NOW READ ON.
I was living in Sydney, I’d recently won both Temptation and Australia’s Brainiest Quizmaster, and Judi and I were newly married and expecting our daughter. One day, I got a job offer from Brad Lyons – an executive at the Seven Network who I’d worked for earlier on the sketch comedy series Big Bite – to write the scripts for a new celebrity game show that the network would be producing soon. It was to take over the live Sunday night 7:30 timeslot for the network, which had been so successful for them with Dancing With The Stars.
And as it turned out, it was in a pretty similar vein to DWTS. In fact, it essentially replaced the dancing element with a singing element. 10 celebrities not known for their singing abilities would be teamed up with 10 professional singers, and the resulting duos would battle it out LIVE every Sunday night, for the judges, and the audience, over a 10 week season.
This was It Takes Two.
It was an adaptation of the UK show Just The Two Of Us, which had started airing over there just weeks earlier. (When I watched the first episode of Just The Two Of Us, I was upset to see that the very first professional singer voted off was one of the heroes from my teenage years – Martin Fry from ABC.)
Although we didn’t urgently need the money, I accepted the job. This was probably mostly due to force of habit. Having been a freelance writer and actor since 1987, when work comes along, the knee jerk reaction is always to say yes. Even if it doesn’t sound great, there are always those things you tell yourself:
“It’ll look good on the resume”,
“I might learn some new skills”,
“I might meet people who may consider me for the next gig”, and most importantly
“I will make some money here, and who knows when the next job will come along?”
All of these thoughts occurred to me every time a job came along. To some extent, they still do.
So, I said yes. With the understanding that I wouldn’t stay until the very end – as our daughter was due – but I’d certainly be there for the first half of the season, to help get it all up and running. Over the next few weeks, I was very much thrust into the deep end, as the producers frantically tried to work out how best to wrangle this all-encompassing LIVE weekly TV event, which had so many moving parts, and so many egos to placate… In terms of on-air talent alone, there were 27 people who needed to be looked after. (2 hosts, 4 judges, 10 professional singers, and 10 non-professionally singing celebrities, and one orchestra leader). Then there was the orchestra, the technical crew and all the administrative staff required to keep the machine running.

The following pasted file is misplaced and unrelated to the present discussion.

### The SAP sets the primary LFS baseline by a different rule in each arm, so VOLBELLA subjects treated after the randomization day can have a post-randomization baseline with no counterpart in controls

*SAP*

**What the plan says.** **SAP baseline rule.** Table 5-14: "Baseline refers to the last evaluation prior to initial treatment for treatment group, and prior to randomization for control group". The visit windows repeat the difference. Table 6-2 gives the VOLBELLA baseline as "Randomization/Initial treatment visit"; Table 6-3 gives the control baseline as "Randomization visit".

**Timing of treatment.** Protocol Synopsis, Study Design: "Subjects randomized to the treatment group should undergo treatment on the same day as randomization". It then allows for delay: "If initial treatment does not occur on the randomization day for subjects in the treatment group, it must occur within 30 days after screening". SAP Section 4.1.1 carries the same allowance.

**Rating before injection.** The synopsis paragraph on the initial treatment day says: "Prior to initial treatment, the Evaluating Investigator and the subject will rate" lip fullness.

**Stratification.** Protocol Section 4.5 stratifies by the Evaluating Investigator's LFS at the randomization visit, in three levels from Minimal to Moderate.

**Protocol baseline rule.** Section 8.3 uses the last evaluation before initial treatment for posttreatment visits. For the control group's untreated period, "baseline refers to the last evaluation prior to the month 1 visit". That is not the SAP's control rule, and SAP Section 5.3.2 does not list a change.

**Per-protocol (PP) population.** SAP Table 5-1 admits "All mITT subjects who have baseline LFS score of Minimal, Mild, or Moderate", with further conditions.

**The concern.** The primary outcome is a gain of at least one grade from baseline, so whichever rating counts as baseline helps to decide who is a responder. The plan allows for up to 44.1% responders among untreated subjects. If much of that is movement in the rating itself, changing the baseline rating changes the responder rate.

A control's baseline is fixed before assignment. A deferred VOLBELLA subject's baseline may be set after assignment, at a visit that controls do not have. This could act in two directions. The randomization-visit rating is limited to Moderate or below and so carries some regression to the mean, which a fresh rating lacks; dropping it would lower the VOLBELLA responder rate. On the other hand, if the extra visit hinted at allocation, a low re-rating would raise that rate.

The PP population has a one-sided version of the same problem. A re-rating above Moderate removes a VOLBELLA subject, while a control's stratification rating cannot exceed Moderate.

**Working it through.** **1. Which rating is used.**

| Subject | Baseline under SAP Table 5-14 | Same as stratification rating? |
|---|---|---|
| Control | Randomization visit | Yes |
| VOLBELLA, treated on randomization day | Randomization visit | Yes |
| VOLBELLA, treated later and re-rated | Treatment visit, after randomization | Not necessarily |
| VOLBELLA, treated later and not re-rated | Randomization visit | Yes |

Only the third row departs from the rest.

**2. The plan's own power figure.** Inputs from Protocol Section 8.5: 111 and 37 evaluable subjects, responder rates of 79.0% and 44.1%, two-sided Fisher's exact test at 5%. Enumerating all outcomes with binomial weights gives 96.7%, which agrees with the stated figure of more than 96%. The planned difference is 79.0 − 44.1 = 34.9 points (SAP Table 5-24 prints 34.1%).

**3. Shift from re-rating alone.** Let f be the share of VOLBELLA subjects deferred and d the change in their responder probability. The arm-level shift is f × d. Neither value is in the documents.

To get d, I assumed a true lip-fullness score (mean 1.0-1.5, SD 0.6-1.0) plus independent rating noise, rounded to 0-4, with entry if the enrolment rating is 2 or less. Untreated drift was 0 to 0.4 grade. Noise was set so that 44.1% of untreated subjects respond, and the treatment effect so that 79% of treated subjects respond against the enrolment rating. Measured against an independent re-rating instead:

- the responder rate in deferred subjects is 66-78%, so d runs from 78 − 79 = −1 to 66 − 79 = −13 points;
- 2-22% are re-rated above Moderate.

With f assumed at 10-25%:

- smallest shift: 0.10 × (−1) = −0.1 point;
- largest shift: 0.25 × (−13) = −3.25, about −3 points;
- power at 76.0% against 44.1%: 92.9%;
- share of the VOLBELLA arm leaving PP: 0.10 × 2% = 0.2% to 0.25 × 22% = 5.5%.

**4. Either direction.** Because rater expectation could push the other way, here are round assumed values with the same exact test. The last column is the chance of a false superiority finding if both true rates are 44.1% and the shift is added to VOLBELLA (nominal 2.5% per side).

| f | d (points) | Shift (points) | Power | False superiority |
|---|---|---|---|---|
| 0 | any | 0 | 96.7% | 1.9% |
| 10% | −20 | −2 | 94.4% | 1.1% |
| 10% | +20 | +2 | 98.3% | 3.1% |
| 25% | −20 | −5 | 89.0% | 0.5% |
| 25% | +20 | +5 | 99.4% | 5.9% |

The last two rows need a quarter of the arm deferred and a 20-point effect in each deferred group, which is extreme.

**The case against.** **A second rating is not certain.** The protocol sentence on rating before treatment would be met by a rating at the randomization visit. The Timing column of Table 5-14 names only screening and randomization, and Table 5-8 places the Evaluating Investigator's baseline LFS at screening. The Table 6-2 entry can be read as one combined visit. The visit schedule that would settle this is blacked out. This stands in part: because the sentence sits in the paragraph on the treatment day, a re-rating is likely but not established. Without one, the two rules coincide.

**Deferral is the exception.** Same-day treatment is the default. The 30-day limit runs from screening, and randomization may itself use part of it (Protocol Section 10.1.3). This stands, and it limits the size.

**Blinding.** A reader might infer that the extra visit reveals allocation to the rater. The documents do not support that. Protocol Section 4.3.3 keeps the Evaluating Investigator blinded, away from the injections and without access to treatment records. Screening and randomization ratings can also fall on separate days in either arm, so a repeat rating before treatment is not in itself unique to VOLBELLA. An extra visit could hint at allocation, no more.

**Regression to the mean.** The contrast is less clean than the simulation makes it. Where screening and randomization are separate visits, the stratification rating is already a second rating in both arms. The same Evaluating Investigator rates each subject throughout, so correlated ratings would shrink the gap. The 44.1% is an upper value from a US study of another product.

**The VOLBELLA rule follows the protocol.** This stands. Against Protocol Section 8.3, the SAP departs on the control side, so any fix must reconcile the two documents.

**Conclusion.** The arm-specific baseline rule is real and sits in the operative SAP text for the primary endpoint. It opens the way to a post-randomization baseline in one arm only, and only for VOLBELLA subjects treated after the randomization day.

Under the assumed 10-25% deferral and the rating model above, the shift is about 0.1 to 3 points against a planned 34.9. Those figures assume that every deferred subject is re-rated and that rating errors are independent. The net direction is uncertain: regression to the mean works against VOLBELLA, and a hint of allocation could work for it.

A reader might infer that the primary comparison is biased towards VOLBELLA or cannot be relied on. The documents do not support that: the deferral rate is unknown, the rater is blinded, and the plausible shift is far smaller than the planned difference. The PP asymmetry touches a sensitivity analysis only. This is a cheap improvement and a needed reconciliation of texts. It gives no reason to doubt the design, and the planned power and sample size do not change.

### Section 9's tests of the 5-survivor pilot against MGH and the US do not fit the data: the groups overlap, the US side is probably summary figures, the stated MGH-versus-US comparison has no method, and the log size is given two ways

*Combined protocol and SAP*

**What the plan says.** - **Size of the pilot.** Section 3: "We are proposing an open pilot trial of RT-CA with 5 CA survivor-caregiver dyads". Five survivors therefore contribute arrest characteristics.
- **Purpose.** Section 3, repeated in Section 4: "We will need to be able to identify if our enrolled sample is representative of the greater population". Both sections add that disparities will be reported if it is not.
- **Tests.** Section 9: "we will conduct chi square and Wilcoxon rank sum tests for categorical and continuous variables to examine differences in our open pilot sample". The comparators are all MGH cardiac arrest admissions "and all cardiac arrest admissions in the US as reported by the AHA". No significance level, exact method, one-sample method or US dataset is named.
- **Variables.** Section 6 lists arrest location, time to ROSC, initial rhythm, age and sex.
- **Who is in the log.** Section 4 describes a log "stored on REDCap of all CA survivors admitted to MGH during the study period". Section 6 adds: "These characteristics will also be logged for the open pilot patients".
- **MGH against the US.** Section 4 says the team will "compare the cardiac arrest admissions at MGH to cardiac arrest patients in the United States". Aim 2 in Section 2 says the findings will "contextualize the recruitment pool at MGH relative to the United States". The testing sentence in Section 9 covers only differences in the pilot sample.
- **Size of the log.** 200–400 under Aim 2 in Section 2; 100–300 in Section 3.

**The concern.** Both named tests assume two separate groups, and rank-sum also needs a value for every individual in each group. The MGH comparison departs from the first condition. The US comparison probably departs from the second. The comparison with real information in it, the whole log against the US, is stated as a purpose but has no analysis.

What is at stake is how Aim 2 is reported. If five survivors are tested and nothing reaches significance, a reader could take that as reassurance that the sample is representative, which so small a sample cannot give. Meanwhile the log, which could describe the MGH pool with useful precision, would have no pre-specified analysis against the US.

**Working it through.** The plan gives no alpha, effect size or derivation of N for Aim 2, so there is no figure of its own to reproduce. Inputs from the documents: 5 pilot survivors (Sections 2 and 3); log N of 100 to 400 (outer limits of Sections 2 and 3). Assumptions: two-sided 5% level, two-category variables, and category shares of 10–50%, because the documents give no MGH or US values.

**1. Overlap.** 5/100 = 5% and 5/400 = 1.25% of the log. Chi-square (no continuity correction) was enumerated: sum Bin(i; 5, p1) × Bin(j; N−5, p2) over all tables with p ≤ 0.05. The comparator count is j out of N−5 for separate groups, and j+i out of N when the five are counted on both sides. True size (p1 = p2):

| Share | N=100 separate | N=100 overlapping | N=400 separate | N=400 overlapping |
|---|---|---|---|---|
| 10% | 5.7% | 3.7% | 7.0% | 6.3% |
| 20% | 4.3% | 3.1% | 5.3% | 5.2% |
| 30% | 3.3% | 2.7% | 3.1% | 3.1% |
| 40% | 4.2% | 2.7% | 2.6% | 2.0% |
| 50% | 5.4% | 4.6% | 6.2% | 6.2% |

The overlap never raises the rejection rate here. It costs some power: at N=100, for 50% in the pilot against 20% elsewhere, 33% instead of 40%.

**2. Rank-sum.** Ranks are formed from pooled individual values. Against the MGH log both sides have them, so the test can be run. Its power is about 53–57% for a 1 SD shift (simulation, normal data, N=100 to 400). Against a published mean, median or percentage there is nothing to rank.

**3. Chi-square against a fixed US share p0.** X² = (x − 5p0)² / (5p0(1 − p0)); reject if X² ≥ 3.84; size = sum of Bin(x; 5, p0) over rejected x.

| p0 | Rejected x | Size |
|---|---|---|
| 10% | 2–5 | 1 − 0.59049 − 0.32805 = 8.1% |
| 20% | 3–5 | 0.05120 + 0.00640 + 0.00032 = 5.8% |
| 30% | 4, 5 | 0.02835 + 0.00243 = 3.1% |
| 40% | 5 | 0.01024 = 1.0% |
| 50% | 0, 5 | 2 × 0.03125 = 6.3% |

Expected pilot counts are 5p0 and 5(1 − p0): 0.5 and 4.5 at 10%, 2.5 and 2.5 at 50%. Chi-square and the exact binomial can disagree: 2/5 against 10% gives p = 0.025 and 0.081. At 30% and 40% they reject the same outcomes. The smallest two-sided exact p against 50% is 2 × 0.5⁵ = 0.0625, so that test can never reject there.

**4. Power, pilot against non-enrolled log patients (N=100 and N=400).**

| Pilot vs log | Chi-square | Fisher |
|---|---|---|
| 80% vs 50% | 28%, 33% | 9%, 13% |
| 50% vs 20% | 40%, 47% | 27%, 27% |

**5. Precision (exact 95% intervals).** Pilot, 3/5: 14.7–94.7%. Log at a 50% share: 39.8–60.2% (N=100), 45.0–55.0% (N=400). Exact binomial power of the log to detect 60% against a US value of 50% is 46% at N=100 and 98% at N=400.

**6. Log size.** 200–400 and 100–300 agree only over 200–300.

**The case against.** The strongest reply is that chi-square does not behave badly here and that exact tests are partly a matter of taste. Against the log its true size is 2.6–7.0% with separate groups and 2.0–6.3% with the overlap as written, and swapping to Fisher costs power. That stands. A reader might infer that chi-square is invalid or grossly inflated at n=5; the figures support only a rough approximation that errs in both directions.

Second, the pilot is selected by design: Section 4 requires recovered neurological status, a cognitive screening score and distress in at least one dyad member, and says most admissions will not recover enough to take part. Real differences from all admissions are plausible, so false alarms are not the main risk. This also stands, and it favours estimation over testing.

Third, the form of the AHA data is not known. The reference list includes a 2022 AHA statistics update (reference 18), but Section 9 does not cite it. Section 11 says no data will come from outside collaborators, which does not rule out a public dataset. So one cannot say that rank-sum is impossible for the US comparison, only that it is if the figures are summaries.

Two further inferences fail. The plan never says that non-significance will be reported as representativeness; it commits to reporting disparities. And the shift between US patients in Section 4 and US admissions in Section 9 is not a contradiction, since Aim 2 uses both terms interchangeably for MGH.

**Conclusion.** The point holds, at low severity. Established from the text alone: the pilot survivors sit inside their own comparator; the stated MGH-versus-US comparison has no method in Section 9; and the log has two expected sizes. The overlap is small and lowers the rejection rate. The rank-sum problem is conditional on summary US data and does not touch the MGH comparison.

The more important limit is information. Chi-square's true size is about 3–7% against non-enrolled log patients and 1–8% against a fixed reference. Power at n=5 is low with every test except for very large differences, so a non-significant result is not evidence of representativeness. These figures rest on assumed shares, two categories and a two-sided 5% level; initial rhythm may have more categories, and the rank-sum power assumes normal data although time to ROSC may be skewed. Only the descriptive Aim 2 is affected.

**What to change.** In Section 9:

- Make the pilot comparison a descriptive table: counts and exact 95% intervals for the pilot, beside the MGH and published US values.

As for my role? Well, it was essentially to write all of the hosts’ banter, one liners for the judges, along with any ideas for any of the contestants. I also had to co-ordinate, print, copy and physically distribute all the scripts to everyone who needed them, in every department. This was the most time-consuming part of a show with so many people working on it.
Actually, now that I think about it… no, it wasn’t. The most time-consuming part (in the first couple of weeks, anyway) was learning how to write show scripts using Microsoft Excel. This was an idea of one of the producers. Apparently, she’d always written scripts that way, and found it much easier, so she insisted I do it that way too. I’d only used Microsoft Excel a handful of times in my life. I’m a writer, not an accountant – I use Microsoft Word. This caused countless headaches and mistakes, while I stumbled through the program as the Executive Producer ran around, literally yelling “Come on guys! WHERE ARE THOSE SCRIPTS?! NEED THEM NOW!” In the end, I spoke to the producer and the EP and told them I needed to use Microsoft Word for the scripts. They’re scripts; they should be Word documents, not spreadsheets. They acquiesced, and so that part of things was streamlined a little…
Not a lot, but a little.
Next week, the It Takes Two / expectant parenthood adventure continues, as we meet the show’s hosts, and examine a controversy that one of them sparked with a seemingly innocuous on-air comment….
Until then, then!
Just a quick one this week – I wanted to let you know about a podcast that I’ve discovered, that you may like too. You may remember that I’ve mentioned the podcast Freakonomics a few times on this blog over the years. Well, this is their very own version of a game show. It’s called Tell Me Something I Don’t Know!, it’s a podcast, and it’s always recorded in front of a live audience.
The goal of the show is “to tell you the things you thought you knew but didn’t; and things you never thought you wanted to know, but do.”
Here’s how it runs, according to the show’s official site, “Three celebrity panellists listen as contestants come on stage before a live audience and try to wow them with a fascinating fact, a historical wrinkle, a new line of research — anything, really, as long as it’s interesting, useful and true (or at least true-ish). There’s a real-time human fact-checker on hand to filter out the bull. The panel — an eclectic mix of comedians, brainiacs, and other high achievers — poke and prod the contestants, and ultimately choose a winner.”